A genuine native to the city, he indicated that there was, beneath the surface, a local network of people who would put pilgrims up for free, who welcomed travellers into their homes.* This kind of sub-surface network is typical of Geneva — the true locals know all about it, but it’s not readily available to anyone else.

“I always look for people walking this part of the Via. For the shell.” He glanced down at my half-shell and smiled. “Of course, it’s a little hard for me, because I only speak French. And most of the pilgrims here, they speak German, or something else. Still.” He shrugged. “One tries.”

He was a visibly disappointed that I was doing such a short leg of the Via, and that I actually lived in the area. With a wave, he kicked his bike into action and disappeared.

Alone again, I walked for some time through fields that were tinder dry at the end of a long heat wave, past old stone houses and churches that rose out of the earth like they’d always been there. My shell swished against my backpack like a retreating tide and I wanted to be done.


I approached the last few hundred yards from the picaresque 19th century village of Charrot. It was noon on a sultry Saturday in August, and locals had put out chairs and tables near the fountain. People were chatting and took no notice of the stranger among them. But then, I made no effort to approach them.

Geneva made more sense to me after walking through it along the Via Jacobi, but I also realized that I’ve gotten lazy in my foreign status here. I walk around, comfortable in not engaging, like I’m still just passing through after two decades. I’ve gotten just as aloof as the natives. My old legs swing in an easy hammock of complacency, my eyes are jaded with acceptance. I thought I could walk through Geneva with new eyes and legs, but I couldn’t.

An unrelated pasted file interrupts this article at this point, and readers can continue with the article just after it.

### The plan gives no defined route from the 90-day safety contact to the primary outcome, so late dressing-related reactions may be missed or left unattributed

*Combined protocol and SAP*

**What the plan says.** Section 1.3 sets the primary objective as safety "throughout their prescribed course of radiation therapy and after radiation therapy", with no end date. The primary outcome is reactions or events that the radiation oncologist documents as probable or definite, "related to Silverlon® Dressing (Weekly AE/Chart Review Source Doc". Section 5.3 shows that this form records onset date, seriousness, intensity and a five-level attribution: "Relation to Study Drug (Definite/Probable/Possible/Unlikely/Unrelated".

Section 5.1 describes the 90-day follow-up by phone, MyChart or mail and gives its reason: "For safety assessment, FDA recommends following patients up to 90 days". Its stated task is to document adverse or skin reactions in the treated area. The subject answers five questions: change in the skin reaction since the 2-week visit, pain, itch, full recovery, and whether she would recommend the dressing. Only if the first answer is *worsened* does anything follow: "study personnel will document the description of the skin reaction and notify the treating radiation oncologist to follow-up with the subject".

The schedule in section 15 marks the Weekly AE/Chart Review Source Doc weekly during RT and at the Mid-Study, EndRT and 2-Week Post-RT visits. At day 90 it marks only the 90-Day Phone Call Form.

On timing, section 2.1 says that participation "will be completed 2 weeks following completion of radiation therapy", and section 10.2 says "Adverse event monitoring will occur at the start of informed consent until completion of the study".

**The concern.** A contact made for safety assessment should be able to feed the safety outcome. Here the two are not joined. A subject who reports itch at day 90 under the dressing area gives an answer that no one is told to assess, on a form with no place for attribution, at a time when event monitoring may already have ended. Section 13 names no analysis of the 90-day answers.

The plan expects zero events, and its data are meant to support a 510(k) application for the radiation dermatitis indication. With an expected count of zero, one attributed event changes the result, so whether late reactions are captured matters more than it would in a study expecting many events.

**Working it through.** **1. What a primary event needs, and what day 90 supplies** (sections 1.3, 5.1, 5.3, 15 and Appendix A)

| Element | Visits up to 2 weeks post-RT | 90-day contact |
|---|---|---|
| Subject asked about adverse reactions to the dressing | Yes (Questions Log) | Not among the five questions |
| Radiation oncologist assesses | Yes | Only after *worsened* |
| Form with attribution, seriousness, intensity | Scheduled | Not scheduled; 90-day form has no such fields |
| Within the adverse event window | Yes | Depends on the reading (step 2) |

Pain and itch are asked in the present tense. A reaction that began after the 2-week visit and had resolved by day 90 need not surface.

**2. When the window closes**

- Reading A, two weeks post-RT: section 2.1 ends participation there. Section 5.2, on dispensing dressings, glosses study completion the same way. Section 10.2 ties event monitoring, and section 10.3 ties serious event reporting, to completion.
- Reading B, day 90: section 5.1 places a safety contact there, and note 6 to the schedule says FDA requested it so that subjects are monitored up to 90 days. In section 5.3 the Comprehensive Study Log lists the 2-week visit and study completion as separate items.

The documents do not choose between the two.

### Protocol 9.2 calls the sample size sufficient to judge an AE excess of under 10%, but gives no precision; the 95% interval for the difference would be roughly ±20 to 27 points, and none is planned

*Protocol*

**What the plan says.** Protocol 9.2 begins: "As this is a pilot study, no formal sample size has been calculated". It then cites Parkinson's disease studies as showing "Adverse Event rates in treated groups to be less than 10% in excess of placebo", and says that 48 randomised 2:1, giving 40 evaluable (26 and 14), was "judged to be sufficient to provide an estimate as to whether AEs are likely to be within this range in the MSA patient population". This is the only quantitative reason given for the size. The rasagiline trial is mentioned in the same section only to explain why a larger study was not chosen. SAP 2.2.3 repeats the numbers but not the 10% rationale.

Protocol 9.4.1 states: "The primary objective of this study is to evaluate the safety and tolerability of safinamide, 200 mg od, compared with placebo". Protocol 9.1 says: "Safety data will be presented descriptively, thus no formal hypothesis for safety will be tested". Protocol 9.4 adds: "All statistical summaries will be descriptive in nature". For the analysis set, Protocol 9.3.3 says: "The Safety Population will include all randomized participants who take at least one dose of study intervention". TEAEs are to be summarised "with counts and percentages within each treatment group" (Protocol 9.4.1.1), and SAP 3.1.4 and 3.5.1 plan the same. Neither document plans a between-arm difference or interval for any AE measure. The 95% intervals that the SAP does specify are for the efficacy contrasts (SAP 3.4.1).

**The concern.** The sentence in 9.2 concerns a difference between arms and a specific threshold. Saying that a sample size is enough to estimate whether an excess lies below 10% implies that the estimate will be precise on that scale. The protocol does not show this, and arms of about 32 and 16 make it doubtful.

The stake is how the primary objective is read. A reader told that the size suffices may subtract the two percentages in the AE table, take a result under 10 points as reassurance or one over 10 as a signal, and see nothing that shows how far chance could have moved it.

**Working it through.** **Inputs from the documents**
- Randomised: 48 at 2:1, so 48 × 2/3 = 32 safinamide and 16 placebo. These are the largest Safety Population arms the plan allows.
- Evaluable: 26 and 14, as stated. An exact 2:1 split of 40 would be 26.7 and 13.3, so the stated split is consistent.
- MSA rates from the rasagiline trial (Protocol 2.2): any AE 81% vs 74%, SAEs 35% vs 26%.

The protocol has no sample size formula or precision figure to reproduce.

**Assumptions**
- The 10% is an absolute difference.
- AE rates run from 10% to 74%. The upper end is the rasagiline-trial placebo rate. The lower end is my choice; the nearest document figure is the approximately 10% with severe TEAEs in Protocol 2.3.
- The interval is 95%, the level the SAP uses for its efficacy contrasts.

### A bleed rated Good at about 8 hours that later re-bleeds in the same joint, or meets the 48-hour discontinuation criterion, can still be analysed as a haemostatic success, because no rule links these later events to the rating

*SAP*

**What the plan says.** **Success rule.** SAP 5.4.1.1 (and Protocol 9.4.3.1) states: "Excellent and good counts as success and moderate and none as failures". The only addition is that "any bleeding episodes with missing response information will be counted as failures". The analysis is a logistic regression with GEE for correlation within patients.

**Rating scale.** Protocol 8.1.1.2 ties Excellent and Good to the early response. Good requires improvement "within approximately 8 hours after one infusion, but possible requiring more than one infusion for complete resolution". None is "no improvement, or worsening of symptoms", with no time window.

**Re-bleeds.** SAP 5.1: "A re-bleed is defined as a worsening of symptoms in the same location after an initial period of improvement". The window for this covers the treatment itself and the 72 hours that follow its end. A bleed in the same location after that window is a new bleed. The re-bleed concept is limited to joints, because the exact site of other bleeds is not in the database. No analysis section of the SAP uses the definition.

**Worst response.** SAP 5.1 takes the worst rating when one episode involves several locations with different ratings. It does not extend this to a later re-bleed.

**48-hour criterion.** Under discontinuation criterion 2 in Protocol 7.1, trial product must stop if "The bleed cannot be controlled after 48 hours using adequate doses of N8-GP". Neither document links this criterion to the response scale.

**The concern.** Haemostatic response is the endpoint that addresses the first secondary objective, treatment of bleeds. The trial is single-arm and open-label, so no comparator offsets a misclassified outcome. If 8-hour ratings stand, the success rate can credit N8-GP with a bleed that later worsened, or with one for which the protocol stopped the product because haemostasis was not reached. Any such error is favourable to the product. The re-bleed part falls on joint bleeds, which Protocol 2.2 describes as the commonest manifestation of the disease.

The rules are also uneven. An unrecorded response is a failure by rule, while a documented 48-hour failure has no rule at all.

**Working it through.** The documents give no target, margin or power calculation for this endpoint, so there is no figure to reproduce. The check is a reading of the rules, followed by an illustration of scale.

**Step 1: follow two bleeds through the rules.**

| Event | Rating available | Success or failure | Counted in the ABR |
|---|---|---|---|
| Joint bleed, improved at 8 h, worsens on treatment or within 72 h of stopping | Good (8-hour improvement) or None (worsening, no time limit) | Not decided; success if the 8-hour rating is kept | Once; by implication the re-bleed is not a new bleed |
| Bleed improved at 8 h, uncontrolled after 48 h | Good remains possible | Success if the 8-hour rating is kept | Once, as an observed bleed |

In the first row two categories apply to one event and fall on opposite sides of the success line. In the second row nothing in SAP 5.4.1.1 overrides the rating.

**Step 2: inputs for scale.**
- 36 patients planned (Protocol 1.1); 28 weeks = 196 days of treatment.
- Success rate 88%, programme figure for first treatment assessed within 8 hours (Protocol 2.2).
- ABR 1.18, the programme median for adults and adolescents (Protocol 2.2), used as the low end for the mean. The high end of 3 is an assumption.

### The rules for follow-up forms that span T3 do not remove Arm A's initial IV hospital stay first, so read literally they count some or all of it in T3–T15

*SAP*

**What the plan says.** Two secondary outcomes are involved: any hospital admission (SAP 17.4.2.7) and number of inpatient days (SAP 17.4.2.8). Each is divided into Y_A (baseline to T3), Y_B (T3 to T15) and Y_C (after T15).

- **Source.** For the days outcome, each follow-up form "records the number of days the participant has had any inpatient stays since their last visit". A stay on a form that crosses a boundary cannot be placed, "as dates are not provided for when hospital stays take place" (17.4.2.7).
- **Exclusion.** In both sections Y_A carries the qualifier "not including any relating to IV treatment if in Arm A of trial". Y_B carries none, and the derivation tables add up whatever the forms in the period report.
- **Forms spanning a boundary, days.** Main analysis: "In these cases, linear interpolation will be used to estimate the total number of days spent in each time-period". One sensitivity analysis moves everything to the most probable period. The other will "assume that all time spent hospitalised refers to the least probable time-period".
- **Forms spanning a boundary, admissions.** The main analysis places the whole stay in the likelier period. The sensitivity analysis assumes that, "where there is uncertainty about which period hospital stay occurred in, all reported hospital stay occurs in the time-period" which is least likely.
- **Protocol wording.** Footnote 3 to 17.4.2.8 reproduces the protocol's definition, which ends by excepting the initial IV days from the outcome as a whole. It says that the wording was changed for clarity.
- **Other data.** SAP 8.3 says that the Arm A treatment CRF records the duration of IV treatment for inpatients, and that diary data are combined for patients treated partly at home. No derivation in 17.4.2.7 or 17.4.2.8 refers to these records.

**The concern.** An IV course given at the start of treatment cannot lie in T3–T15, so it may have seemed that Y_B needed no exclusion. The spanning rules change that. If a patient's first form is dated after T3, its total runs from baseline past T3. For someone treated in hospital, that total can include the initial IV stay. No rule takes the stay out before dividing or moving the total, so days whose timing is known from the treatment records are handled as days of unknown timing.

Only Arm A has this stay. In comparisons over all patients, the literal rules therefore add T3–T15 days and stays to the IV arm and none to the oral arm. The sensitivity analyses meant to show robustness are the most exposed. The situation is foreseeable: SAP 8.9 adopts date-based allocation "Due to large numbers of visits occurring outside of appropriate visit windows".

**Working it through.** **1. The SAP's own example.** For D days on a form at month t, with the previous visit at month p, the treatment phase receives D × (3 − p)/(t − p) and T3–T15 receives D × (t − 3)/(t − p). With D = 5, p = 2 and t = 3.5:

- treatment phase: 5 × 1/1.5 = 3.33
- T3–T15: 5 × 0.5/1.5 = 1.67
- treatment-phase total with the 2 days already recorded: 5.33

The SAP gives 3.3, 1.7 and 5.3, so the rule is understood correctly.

A minute down the road was a metal box posted like a mailbox, or maybe a municipal gas meter. Hand-painted words on the front beckoned: Information Tampon. Tampon in this case meaning a pilgrim’s stamp, not a feminine hygiene product. Inside was a collection of pilgrimage paraphernalia: An ink pad with a stamp for the local Via station of Bardonnex, a larger village five minutes back; a map and contact information for a local home in case of questions or emergency; a folder of simple maps for the next major leg of the Camino through France, free for the taking. A Post-It pad and several pens to leave notes for fellow walkers.

One of them was posted on a message board in French, telling “Julie” to “Have a wonderful quest and I’ll miss you,” signed with a heart. After two days of little interaction, here was a public wisp of sweet emotion. I stamped a piece of paper to take with me, a personal token that I’d done the walk. The ink pad was almost dry, but it’s not like anyone would be checking my stamp. The Camino is not a test for anyone but the walker doing the walk.

A vineyard bursting with purple grapes, covering the low hillocks in a cresting wave of future wine. The path led through a few trees, and there was a sign post: Switzerland wishes you a good trip. A simple roadblock, open on either side – and that was the border to France. The final steps of the day’s walk.

I stood for a moment, and then headed back home.


Note: local networks of free hosts for pilgrims, can be found under accommodations at


Paula Read

is a

Copy Editor for Panorama.

Paula Read is a writer and translator. She has written fiction and non-fiction for many publications, including The Independent, Undark, Litro and elsewhere. Born and raised in California, she has lived in France for many years.